Analysis of rice glycosyl hydrolase family 1 and expression of Os4bglu12 beta-glucosidase
Ketudat Cairns, James R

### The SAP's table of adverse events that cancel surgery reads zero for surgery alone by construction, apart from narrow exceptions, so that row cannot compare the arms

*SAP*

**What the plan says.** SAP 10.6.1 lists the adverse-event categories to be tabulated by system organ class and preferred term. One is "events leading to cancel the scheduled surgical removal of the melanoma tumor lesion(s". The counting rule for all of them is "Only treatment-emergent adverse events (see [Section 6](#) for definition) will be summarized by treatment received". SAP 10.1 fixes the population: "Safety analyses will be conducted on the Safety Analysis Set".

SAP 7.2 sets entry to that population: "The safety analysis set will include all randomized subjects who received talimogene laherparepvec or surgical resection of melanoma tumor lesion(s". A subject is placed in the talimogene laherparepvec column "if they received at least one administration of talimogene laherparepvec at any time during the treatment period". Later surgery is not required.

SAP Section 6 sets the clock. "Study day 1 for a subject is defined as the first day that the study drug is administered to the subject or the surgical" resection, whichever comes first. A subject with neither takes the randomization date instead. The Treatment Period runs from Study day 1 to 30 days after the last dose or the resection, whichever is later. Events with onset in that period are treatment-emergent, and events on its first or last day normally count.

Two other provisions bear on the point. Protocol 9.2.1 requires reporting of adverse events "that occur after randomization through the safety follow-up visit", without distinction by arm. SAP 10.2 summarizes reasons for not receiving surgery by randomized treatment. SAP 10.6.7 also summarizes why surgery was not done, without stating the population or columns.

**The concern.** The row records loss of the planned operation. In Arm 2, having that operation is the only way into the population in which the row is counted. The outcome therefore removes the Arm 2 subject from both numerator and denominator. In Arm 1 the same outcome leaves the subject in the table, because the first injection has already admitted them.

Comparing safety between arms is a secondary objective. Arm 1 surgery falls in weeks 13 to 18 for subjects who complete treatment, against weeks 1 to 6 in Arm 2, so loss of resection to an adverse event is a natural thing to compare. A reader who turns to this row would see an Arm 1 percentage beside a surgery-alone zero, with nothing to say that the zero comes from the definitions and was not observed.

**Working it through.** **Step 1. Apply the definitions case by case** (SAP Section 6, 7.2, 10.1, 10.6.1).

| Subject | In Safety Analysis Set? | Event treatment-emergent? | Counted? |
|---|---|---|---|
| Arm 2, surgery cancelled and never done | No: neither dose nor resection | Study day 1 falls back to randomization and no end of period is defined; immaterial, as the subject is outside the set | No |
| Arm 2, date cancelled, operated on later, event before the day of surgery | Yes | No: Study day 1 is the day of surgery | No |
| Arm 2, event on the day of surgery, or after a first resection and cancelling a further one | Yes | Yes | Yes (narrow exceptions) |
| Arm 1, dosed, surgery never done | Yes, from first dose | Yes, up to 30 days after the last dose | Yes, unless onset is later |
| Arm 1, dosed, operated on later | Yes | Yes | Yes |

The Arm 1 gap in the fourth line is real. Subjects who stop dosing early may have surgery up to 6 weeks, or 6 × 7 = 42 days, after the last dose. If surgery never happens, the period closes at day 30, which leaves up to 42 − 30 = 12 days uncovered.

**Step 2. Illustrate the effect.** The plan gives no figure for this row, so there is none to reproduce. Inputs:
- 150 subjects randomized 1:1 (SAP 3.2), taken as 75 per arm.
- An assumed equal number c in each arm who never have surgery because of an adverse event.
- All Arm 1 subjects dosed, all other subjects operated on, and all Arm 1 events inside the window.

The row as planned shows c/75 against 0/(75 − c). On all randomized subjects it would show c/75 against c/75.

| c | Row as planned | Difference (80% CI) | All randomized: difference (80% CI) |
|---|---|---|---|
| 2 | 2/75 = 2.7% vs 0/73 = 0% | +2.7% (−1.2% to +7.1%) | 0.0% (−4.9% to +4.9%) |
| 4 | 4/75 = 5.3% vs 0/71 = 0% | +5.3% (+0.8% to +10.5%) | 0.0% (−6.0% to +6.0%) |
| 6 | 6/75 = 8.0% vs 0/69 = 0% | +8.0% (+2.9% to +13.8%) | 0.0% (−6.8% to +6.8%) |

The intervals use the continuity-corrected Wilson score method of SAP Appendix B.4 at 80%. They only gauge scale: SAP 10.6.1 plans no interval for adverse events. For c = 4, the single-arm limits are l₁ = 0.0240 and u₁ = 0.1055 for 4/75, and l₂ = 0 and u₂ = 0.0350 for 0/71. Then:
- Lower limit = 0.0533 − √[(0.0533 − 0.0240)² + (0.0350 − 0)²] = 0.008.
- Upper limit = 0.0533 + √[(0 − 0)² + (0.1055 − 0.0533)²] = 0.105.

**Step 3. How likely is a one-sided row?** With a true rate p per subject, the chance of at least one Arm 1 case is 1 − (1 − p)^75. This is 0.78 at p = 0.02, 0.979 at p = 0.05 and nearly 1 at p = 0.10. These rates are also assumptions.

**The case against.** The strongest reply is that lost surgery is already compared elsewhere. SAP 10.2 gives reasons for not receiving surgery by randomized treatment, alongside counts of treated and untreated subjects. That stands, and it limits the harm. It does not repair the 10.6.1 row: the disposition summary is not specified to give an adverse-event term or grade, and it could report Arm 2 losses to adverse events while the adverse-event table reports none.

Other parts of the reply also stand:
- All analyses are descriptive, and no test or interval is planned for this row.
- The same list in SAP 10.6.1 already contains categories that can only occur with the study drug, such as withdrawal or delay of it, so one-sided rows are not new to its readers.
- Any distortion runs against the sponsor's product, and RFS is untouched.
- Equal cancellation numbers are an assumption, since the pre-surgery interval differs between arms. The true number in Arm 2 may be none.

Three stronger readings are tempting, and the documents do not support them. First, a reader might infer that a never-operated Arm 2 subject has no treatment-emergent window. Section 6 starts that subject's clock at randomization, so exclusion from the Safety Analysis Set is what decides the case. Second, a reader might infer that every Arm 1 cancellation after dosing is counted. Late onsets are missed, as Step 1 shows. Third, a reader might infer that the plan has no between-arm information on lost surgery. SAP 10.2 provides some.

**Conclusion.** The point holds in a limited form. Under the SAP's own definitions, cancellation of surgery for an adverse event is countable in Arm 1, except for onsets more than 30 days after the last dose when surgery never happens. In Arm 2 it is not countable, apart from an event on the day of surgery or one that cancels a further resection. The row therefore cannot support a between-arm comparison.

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Background Glycosyl hydrolase family 1 (GH1) β-glucosidases have been implicated in physiologically important processes in plants, such as response to biotic and abiotic stresses, defense against herbivores, activation of phytohormones, lignification, and cell wall remodeling. Plant GH1 β-glucosidases are encoded by a multigene family, so we predicted the structures of the genes and the properties of their protein products, and characterized their phylogenetic relationship to other plant GH1 members, their expression and the activity of one of them, to begin to decipher their roles in rice. Results Forty GH1 genes could be identified in rice databases, including 2 possible endophyte genes, 2 likely pseudogenes, 2 gene fragments, and 34 apparently competent rice glycosidase genes. Phylogenetic analysis revealed that GH1 members with closely related sequences have similar gene structures and are often clustered together on the same chromosome. Most of the genes appear to have been derived from duplications that occurred after the divergence of rice and Arabidopsis thaliana lineages from their common ancestor, and the two plants share only 8 common gene lineages. At least 31 GH1 genes are expressed in a range of organs and stages of rice, based on the cDNA and EST sequences in public databases. The cDNA of the Os4bglu12 gene, which encodes a protein identical at 40 of 44 amino acid residues with the N-terminal sequence of a cell wall-bound enzyme previously purified from germinating rice, was isolated by RT-PCR from rice seedlings. A thioredoxin-Os4bglu12 fusion protein expressed in Escherichia coli efficiently hydrolyzed β-(1,4)-linked oligosaccharides of 3-6 glucose residues and laminaribiose. Conclusion Careful analysis of the database sequences produced more reliable rice GH1 gene structure and protein product predictions. Since most of these genes diverged after the divergence of the ancestors of rice and Arabidopsis thaliana, only a few of their functions could be implied from those of GH1 enzymes from Arabidopsis and other dicots. This implies that analysis of GH1 enzymes in monocots is necessary to understand their function in the major grain crops. To begin this analysis, Os4bglu12 β-glucosidase was characterized and found to have high exoglucanase activity, consistent with a role in cell wall metabolism.